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Command Economy

Definition, Characteristics, Advantages and Disadvantages, and Examples

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"Victory cargo ships are lined up at a U.S. west coast shipyard for final outfitting before they are loaded with supplies for Navy depots and advance bases in the Pacific." Example of Command Economy in the U.S.

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A command economy is where economic decisions are planned out in detail by a central government authority. The plan is implemented through laws, regulations and directives. Businesses follow production and hiring targets instead of individually and freely responding to the laws of supply and demand. Central planners seek to replace the forces that operate in a free market economy, and the customs that guide a traditional economy, to attain specific societal goals.

The concept of a command economy was developed by Viennese economist Otto Neurath as a method to control the hyperinflation after World War I. The phrase comes from the German "Befehlswirtschaft" and was initially used to describe the Nazi economy. However, centrally planned economies were in existence before then, including the Incan empire in 16th century Peru, the Mormons in 19th century Utah, and even the U.S. during World War II mobilization. (Source: Richard Erickson and Barry Ickes, Review of Economic Design, "A Model of Russia's Virtual Economy,", 2001, 6, 185-214.)

Characteristics of a Command Economy

A modern centrally planned economy can be identified by the following five characteristics:

1. The government creates a central economic plan for all sectors and regions of the country. It typically starts with a five-year plan to set the overriding economic goals. This is broken down into shorter-term plans to convert the goals into actionable objectives. The goal of the five-year plan is to generate robust economic growth, increase production efficiency and best utilize scarce resources. For the most part, a command economy needs a political system that is also centrally planned.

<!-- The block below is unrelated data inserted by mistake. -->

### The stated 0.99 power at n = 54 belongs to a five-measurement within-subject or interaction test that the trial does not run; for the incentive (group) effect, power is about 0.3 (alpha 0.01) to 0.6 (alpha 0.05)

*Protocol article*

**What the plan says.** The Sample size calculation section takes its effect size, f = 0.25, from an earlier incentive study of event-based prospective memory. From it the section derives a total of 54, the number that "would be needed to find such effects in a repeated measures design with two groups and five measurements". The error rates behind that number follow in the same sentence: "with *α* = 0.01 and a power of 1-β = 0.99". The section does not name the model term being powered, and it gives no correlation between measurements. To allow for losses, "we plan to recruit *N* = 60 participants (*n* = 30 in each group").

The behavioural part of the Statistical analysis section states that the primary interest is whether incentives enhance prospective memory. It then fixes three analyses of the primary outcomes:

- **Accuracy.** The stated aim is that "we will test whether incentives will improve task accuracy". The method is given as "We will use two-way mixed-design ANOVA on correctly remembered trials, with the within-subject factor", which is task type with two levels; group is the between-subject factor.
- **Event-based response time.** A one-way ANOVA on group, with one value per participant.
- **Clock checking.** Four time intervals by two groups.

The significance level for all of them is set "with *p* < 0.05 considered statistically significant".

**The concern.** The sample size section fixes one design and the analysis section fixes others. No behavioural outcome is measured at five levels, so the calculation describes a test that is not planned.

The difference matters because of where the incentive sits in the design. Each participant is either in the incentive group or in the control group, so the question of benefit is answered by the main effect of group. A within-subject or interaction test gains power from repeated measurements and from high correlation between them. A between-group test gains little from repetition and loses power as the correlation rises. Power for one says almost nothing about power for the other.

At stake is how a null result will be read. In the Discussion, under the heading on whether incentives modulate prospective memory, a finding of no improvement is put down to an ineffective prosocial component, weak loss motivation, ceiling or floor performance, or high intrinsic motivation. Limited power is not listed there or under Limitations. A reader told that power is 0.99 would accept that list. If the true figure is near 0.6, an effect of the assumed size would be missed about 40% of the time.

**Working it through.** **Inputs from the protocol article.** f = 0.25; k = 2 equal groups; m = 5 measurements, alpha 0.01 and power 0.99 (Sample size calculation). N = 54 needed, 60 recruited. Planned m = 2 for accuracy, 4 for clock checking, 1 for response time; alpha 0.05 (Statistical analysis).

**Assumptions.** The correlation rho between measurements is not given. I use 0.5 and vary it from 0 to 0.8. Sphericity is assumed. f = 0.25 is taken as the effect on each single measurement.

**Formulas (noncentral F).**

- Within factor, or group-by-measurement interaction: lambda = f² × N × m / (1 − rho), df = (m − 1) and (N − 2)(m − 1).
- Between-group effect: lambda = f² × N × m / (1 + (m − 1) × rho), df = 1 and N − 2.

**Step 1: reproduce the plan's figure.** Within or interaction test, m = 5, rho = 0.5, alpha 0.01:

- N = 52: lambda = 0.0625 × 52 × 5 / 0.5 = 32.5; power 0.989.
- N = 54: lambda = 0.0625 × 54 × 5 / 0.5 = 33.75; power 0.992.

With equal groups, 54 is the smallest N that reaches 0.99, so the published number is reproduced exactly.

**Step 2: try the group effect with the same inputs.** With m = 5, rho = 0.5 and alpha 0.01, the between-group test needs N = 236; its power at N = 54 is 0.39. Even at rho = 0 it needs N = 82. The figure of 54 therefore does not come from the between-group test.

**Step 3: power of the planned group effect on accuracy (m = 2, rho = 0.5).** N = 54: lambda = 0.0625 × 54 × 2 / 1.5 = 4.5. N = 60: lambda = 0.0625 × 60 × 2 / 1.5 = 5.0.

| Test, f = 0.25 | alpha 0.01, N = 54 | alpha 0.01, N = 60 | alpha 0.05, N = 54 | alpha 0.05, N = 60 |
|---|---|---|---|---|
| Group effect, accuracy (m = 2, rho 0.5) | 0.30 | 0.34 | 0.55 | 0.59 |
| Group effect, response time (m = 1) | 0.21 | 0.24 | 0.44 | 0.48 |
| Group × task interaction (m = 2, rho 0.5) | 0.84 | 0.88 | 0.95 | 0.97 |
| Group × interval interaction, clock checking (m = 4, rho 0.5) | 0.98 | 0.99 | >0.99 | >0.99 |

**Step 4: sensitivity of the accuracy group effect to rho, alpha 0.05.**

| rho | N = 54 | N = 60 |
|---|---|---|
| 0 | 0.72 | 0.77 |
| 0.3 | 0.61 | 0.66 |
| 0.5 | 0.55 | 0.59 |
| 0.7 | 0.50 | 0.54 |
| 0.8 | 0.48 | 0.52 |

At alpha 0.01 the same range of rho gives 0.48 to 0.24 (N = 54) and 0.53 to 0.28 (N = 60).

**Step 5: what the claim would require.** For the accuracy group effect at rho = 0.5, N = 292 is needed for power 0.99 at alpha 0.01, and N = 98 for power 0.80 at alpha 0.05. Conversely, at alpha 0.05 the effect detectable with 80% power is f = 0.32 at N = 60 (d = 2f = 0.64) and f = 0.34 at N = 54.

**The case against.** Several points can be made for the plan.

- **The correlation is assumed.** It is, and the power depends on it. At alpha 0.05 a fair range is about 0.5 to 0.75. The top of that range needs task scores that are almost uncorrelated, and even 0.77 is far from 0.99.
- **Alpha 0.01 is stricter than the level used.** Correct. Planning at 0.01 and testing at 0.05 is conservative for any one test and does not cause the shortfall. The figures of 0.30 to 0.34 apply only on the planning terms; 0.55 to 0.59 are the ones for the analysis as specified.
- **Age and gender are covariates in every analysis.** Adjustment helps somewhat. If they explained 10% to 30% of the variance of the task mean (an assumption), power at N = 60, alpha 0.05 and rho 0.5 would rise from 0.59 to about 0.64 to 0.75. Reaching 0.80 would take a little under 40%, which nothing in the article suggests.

2. The government allocates all resources according to the central plan. The goal is to use the nation's capital, labor and natural resources in the most effective way possible. This pretty much eliminates unemployment by promising to use each person's skills and abilities to their highest capacity.

3. The central plan sets the priorities for production of all goods and services. The goal is to supply enough food, housing and other basics to meet the needs of everyone in the country. In addition, it may have other priorities, such as mobilizing for war or increasing the nation's economic growth.

4. The government owns a monopoly business in industries deemed important to the goals of the economy. This usually includes finance, utilities, and automotive. There is no domestic competition in these industries.

5. The government creates the laws that regulate economic activity. These include regulations, directives and wage/price controls to implement the central plan. (Source: Bon Kristoffer G. Gabnay, Roberto M Remotin, Jr., Edgar Allan M. Uy, editors. Economics: Its Concepts & Principles. 2007. Rex Book Store: Manila)

Command Economy Advantages

Centrally planned economies are great at mobilizing economic resources quickly, effectively and on a large scale. They can execute massive projects, create industrial power and attain imperative social goals. They are able to override individual self-interest, and subjugate the welfare of the general population, to achieve a greater agreed-upon goal for the society at large.

Command economies are also good at wholly transforming societies to conform to the planner's vision, as in Stalinist Russia, Maoist China and Castro's Cuba. For example, the command economy in Russia built up an effective military might and quickly rebuilt the economy after World War II.

Command Economy Disadvantages

This rapid mobilization often means command economies mow down other societal needs. For example, workers are often told what jobs they must fulfill and are even discouraged from moving. However, people won't ignore their own needs for long. They often develop a shadow economy, or black market, to buy and sell the things the command economy isn't producing. The efforts of leaders to control this market can ultimately weaken support for the central planning authority.

Instead of leading to efficiency, command economies often produce too much of one thing and not enough of another. That's because it's difficult for the central planners to get up-to-date information about consumers' needs. In addition, prices are set by the central plan, and so can't be used to measure or control demand. Instead, rationing often becomes necessary.

Command economies are not good at stimulating innovation. Businesses are focused on following directives, and are discouraged from making any autonomous decisions.

Centrally planned economies also have trouble producing the right exports at global market prices. It's difficult for the various planning sectors to coordinate with each other, not to mention foreign countries' needs.

Command Economy Examples

Cuba, North Korea, China, Russia and Iran are the most commonly referenced examples of command economies. Russia's Gosplan has been the most studied. It was also the longest running, lasting from the 1930s until the late 1980s. (Source: Richard Erickson and Barry Ickes, Review of Economic Design, "A Model of Russia's Virtual Economy", 2001, 6, 185-214.) Article updated April 17, 2014
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